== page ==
There may never be an outright winner in the ongoing debate of whether Rangers are rightful winners of championships won during the years that the infamous Employee Benefit Trust (EBT) scheme was in operation.
But at the end of the day – to use a well-worn football cliché – HM Revenue & Customs (HMRC) is the undoubtedly the victor in a mammoth court case that ran all the way through extra time and to penalties – or more accurately to a Supreme Court ruling.
HMRC has been targeting the abusive use of these structures for years
The decision of the Supreme Court was not altogether unexpected and brings to a conclusion this long-running battle over the taxability of remuneration paid through the use of EBTs.
An EBT is a legal structure that is usually set up by an employer for the benefit of its employees and directors or their family members. EBTs can be used by companies for many purposes, including to support their employee share plans and executive long-term incentives.
However, they were also historically used by many businesses, particularly hedge funds and banks, to manage tax payments on bonuses, before many of the tax advantages of the structure were removed by new rules on disguised remuneration in the 2011 Finance Act. HMRC has been targeting the abusive use of these structures for a number of years, as it takes the view that they artificially lower income tax and national insurance contributions that would otherwise be paid on employee remuneration.
The case centred on payments made to footballers using EBT tax avoidance schemes by Murray International Holdings (MIH), the then-owner of Rangers, and other group companies to employees between 2001 and 2009. RFC 2012 went into liquidation in 2012, and the current Rangers Football Club was not a party to the case.
The Supreme Court ruled that the trustee of the EBT structure used by RFC 2012 was “the person in receipt of the emoluments or earnings and payment to it should have been subject to deduction of income tax”. In its judgment, the Supreme Court backed a “purposive” approach to the interpretation of the taxing provisions. Although there was no suggestion that any part of the transaction, which comprised the tax avoidance scheme, was a sham, that was not the point, said the court.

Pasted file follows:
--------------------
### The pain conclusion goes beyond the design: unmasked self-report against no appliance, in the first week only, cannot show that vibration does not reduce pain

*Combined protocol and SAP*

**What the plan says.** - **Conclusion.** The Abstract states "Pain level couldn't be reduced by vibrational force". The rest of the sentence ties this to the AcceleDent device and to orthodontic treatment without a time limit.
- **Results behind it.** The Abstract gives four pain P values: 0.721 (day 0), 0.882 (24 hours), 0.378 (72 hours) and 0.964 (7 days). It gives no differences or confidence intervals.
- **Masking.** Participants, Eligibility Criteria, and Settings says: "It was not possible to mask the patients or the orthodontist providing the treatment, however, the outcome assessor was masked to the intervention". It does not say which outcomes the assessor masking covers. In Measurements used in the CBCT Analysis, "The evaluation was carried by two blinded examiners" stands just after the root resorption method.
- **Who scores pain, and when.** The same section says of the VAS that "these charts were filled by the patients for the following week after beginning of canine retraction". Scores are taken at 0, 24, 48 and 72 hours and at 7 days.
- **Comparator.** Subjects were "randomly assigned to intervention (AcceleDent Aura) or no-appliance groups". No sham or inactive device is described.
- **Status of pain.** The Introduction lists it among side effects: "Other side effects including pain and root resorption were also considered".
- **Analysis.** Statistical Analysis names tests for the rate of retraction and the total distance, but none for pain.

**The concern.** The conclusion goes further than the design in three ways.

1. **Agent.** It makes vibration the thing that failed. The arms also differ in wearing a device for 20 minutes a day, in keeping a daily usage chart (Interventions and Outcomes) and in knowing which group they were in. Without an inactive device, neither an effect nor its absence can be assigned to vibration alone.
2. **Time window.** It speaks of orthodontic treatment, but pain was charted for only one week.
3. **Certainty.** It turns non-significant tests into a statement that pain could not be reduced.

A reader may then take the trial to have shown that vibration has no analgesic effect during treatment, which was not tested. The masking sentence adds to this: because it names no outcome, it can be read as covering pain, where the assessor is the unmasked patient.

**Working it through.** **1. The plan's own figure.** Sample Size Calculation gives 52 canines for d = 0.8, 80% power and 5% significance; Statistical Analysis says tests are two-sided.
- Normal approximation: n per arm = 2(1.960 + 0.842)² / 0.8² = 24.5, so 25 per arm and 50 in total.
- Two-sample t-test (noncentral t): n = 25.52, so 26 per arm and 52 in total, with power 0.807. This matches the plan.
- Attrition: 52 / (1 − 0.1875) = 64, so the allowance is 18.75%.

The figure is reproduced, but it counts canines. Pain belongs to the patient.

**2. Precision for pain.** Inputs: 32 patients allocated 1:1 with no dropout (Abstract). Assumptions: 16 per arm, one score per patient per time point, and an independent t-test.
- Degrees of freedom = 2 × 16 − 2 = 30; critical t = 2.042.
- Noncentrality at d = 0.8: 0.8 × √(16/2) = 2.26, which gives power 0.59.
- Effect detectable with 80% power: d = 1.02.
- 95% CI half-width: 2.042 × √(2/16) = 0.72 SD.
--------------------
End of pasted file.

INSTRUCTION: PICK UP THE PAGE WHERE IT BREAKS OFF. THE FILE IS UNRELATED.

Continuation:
What is perhaps surprising is the clear backing of the judges in taking a purposive view of the relevant legislation rather than the narrower interpretation taken by the taxpayer and its advisers. Whilst there had been a feeling that other cases would be able to be distinguished from this one on their facts, the Supreme Court’s backing of a purposive view of the legislation makes this far less likely, and HMRC will undoubtedly seek to maximise the use of this decision in other EBT cases yet to settle.
In giving the judgement, Lord Hodge said employers that have used EBTs to remunerate employees that remain unsettled with HMRC should seek advice on the consequences of this decision for them.
Lord Hodge said: “Parliament in enacting legislation for the taxation of emoluments or earnings from employment has sought to tax remuneration paid in money or money’s worth. No persuasive rationale has been advanced for excluding from the scope of this tax charge remuneration in the form of money that the employee agrees should be paid to a third party, or where he arranges or acquiesces in a transaction to that effect. Having regard to the purpose of the relevant provisions, I consider the sums paid to the trustee of the [EBT] for a footballer constituted the footballer’s emoluments or earnings.”
HMRC will be no doubt be delighted with the Supreme Court ruling and we can expect it to be cited extensively in the continuing war on tax avoidance. It is clear that anyone who has benefited from an EBT, or indeed an Employer Funded Retirement Benefit Scheme or employer/contractor loan scheme, should take appropriate advice on their affairs.
• Paul Noble is head of tax investigations at legal firm Pinsent Masons